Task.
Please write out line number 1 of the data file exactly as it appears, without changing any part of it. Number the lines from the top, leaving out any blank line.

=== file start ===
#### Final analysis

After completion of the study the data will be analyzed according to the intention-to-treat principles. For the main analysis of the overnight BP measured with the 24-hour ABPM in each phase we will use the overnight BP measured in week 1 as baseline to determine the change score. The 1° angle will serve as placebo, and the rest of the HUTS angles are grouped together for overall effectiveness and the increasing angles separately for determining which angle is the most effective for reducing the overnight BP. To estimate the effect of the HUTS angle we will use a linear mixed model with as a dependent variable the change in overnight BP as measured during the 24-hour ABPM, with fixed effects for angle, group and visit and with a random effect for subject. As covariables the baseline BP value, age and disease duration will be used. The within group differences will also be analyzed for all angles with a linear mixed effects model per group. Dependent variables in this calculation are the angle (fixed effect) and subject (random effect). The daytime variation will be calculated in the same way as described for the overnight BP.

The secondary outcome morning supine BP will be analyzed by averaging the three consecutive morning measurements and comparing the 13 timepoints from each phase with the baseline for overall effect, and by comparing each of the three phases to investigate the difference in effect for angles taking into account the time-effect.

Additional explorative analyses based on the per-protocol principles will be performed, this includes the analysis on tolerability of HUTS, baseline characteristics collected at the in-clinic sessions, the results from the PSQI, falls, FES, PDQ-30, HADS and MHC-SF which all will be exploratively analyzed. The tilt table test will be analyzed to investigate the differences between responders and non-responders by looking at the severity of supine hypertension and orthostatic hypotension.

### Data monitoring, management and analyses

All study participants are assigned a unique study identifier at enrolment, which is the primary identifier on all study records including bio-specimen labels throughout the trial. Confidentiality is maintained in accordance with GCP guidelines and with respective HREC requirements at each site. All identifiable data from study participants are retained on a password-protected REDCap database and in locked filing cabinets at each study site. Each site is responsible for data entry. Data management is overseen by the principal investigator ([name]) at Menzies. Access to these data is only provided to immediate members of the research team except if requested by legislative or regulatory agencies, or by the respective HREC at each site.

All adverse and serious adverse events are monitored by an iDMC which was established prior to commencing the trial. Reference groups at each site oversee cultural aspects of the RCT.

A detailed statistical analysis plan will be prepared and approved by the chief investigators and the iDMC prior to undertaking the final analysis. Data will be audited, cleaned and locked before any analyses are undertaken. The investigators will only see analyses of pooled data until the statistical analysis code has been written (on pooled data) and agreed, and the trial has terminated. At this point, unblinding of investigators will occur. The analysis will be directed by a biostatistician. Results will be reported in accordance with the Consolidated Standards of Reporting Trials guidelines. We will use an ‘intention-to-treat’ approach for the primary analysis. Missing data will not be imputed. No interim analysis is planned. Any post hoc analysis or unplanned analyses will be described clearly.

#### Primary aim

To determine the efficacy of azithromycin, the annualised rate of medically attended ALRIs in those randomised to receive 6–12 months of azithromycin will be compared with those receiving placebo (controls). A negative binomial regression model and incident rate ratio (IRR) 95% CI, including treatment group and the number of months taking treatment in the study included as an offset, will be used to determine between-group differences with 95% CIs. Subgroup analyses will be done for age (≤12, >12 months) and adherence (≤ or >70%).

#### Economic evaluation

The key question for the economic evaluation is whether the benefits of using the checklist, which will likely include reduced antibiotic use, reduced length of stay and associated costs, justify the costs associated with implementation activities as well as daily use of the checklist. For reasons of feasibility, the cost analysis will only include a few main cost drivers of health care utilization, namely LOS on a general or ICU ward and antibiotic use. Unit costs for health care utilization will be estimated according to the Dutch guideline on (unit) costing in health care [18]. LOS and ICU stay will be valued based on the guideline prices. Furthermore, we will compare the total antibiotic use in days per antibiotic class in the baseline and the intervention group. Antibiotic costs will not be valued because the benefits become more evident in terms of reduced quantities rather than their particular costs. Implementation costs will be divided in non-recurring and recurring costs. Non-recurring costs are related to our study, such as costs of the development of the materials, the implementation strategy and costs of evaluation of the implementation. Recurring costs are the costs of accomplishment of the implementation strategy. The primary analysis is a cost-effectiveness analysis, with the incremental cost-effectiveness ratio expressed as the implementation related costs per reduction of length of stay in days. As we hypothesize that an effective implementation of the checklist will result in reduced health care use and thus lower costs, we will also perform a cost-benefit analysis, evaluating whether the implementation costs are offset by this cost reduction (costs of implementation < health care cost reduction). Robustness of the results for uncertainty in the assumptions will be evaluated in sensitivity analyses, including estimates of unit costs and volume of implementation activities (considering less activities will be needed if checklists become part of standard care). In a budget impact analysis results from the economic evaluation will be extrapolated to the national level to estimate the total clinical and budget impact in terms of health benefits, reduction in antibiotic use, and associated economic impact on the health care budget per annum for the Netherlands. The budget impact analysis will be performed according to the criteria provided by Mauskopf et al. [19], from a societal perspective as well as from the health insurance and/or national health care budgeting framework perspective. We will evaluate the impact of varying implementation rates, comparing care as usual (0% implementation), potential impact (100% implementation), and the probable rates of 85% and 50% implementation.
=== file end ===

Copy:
#### Final analysis